GBI says brightly colored fentanyl pills have not been found in Georgia ahead of Halloween
LISTEN: An advisory sent out by the Drug Enforcement Administration has some parents worried ahead of Halloween. But Georgia officials say the brightly-colored illegal pills have not been found here. GPB’s Ellen Eldridge has more.
After his doctor prescribed painkillers for a sports-related injury, 28-year-old Ryan Barr developed opioid use disorder.
“We lost our second-oldest son six years ago to fentanyl,” his mother, Doreen Barr, said. “He was a college athlete and was injured and prescribed opioids for pain. And they continued to prescribe it to him for two years.”
He died in May 2015, a month before his birthday.
Doreen Barr then founded a nonprofit, In Ryan’s Name, to raise awareness, help prevent, and reduce the stigma surrounding addiction.
A major factor in the worsening opioid epidemic is fentanyl, which is several times more potent than heroin. The deadly substance can be found in all street drugs, not just painkillers.
The Georgia Bureau of Investigation found fentanyl in counterfeit Adderall and Xanax, as well as in cocaine.
So far this year, the GBI reported 807 drug-related deaths. More than half — 500 — of those deaths involved fentanyl or an analog of the opioid.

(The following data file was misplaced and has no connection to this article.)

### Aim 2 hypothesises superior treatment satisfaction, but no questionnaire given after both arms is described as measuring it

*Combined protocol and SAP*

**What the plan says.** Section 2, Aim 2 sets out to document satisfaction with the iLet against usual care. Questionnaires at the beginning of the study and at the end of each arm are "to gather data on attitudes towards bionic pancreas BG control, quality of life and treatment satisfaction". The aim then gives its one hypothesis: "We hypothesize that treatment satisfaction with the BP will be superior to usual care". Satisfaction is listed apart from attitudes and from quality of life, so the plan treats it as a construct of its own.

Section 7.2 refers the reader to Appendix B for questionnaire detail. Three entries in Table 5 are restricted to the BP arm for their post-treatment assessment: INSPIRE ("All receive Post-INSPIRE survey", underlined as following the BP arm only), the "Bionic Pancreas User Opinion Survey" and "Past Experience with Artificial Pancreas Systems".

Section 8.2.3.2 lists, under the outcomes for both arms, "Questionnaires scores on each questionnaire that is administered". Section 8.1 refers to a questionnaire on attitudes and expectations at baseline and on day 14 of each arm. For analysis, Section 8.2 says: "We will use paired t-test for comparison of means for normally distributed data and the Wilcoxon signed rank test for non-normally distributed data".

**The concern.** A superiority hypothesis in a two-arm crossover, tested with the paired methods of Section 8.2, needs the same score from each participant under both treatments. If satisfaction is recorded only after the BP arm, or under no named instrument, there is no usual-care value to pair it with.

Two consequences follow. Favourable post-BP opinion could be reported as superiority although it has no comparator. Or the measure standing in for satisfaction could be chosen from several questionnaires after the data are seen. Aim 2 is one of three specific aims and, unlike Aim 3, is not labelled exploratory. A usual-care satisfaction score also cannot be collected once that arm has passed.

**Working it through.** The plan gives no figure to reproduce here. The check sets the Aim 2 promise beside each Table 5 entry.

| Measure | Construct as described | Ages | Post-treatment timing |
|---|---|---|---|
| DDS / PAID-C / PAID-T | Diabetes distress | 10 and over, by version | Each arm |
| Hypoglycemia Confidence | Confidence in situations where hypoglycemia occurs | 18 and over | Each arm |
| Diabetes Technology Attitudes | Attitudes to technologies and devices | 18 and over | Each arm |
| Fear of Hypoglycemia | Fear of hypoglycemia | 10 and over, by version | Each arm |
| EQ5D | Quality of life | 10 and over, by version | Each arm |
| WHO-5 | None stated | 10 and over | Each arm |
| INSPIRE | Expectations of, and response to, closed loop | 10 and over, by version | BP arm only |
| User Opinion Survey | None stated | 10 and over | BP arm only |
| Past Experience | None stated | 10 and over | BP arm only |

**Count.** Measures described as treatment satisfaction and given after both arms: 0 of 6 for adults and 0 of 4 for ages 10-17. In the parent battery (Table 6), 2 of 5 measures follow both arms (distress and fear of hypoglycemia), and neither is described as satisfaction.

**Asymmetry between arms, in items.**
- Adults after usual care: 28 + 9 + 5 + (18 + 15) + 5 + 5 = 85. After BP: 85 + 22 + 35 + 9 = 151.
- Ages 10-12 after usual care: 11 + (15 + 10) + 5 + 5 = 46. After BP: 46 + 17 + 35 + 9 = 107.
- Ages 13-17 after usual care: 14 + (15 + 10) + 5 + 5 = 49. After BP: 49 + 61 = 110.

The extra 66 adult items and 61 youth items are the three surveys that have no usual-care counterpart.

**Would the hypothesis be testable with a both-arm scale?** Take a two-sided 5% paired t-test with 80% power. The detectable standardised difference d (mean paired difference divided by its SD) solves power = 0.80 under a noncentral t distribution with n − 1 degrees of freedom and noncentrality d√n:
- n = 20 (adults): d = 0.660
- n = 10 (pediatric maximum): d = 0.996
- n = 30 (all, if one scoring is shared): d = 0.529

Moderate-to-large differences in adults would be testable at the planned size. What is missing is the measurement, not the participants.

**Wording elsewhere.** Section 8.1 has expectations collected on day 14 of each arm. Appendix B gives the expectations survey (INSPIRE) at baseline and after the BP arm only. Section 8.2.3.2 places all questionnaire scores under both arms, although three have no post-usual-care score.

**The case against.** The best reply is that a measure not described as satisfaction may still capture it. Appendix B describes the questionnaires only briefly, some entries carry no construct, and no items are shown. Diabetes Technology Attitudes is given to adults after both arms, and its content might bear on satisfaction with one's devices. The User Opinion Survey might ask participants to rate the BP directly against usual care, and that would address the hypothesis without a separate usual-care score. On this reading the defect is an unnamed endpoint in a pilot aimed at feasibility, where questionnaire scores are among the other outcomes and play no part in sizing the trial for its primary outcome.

Last year’s GBI data show 822 of 1,502 drug-related deaths involved fentanyl.
And the numbers are definitely undercounted.
The data represents all counties in Georgia except Fulton, DeKalb, Cobb and Gwinnett, because those counties have their own medical examiner offices, GBI Deputy Director Natalie Ammons said in an email.
“Please note that these are cases that have been signed out so far,” Ammons said. “There are cases from both years that are still pending results.”
- Fentanyl-related overdose deaths lead record-setting surge of more than 100K lives lost to drugs
- Georgia will no longer consider fentanyl test strips as drug paraphernalia
- New UGA study: Much of rural Georgia lacks nearby access to essential addiction treatment
Barr is concerned by a recent warning from the Drug Enforcement Agency about brightly colored pills containing fentanyl. While the GBI has not received any reports of the pills here, law enforcement partners have seized brightly colored fentanyl and fentanyl pills in 26 states since August.
“Rainbow fentanyl — fentanyl pills and powder that come in a variety of bright colors, shapes, and sizes — is a deliberate effort by drug traffickers to drive addiction amongst kids and young adults,” DEA Administrator Anne Milgram said.
No mention was made tying the drugs to Halloween, but rumors spread.
Barr said she worries about her 5-year-old grandson because, she read, some candy with fentanyl is disguised as regular candy.
“So, you have no idea what you're getting” she said. “This fentanyl, you can't smell it. You can't taste it. You can't see it. It's just scary. I would not send my children out trick-or-treating to anyone that we don't know.”
To keep your kids safe, The Food and Drug Administration advises parents to only allow their children to eat candy that is commercially wrapped, and to check that candy for any signs of tampering.